If you read the Rule, you see only a requirement that there be “a statement that the entire delay was unintentional”.  The Rule nowhere says that the statement must be signed by the applicant, and nowhere says that the statement must (or should) be signed by the US practitioner.

The USPTO patent rules and the MPEP are filled with requirements that statements like this be signed by someone with “personal knowledge” of the facts.  See for example:

  • 37 CFR 1.6(f) — statement to deal with a fax that USPTO says it did not receive — to be signed by someone with “personal knowledge” of the facts about the fax.
  • 37 CFR 1.6(g) — statement to deal with an EFS-Web submission of a national-phase entry that USPTO says it did not receive — to be signed by someone with “personal knowledge” of the facts about the e-filing.
  • 37 CFR 5.25 — statement seeking retroactive foreign filing license must be signed by a person “having personal knowledge” of the facts surrounding the failure to obtain the FFL timely.
  • MPEP 409.03(d) — petition under old Rule 47 for unavailable inventor requires statement by a person “having firsthand knowledge of the facts”.

Perhaps the chief source of this wrongheaded treatment of revival petitions is a poorly drafted and poorly designed Form PTO/SB/64/PCT or Form PTO/SB/64.  The wording of this form assumes (in many cases quite incorrectly) that the signer is either the practitioner or all of the applicants.  This assumption, together with the fact that often the “all of the applicants” is merely “all of the inventors”, virtually guarantees that no one with personal knowledge of the facts would ever be the signer of the form.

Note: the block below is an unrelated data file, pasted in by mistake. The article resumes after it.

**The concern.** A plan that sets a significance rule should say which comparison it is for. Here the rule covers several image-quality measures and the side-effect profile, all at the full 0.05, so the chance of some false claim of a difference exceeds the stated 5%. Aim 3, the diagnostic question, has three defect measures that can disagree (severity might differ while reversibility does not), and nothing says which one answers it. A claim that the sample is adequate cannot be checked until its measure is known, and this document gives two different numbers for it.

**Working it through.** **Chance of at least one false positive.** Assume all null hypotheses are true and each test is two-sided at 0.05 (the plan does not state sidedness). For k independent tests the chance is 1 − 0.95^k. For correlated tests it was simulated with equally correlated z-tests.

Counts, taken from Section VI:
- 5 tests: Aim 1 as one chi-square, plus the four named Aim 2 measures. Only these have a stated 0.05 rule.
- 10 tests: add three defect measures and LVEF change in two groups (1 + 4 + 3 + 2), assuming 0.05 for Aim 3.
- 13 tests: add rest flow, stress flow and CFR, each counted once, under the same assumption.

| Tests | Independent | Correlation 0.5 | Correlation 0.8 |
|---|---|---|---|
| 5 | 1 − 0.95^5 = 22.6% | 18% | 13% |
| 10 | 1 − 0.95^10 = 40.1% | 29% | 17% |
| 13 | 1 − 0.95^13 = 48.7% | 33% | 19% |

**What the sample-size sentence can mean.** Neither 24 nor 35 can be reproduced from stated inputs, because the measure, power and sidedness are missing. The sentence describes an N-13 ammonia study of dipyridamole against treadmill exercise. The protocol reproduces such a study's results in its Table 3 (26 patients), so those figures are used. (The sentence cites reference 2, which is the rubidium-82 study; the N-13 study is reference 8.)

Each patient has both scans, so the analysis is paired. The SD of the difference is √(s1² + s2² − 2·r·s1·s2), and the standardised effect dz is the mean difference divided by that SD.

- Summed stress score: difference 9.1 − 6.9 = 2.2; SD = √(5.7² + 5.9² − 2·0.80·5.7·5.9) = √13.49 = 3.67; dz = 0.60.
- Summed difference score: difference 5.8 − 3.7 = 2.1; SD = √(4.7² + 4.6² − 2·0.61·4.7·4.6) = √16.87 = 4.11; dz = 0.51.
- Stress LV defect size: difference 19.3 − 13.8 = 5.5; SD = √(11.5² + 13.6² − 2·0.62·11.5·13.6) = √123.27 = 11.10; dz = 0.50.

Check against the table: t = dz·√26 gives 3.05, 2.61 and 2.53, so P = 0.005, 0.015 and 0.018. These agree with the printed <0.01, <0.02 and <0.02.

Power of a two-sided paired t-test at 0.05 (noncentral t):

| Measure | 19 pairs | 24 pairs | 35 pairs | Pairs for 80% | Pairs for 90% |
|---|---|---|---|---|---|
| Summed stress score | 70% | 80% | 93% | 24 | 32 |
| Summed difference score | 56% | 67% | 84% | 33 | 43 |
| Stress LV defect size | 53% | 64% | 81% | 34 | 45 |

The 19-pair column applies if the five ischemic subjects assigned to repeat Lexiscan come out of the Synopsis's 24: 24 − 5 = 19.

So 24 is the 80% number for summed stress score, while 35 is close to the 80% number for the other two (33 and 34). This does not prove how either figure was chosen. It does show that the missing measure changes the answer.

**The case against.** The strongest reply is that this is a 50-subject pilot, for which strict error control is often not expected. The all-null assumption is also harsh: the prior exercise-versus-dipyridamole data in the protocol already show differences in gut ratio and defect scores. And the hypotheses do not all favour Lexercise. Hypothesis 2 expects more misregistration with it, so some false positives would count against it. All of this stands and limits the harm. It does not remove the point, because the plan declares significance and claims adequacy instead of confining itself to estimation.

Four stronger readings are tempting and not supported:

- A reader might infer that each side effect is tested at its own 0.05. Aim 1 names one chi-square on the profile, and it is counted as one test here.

A well designed form would provide two sections, each with its own signature field.  One section (the “Statement”) would recite the unintentionality of the delay in a single sentence.  The rest of the document (which recounts a variety of things that only the US practitioner would be likely to know, such as whether a terminal disclaimer is or is not needed, and what constitutes a “proper reply”) could then be signed by the US practitioner.

Between now and such time as USPTO retrains its petition examiners about what the rule really says, or such time as USPTO redesigns its poorly designed forms, it seems to me that the Best Practice is to avoid using the official USPTO forms.  The Best Practice is to construct two documents in one’s word processor as set forth above.  One document, to be signed by whoever has personal knowledge that the delay was unintentional, would be just a sentence long:

The entire delay in filing the required reply from the due date for the required reply until the filing of a grantable petition under 37 CFR 1.137(b) was unintentional.

The other document, signable by the US practitioner, would recount the payment of the petition fee and the filing of the proper reply, and would draw the reader’s attention to the attached statement as to unintentionality.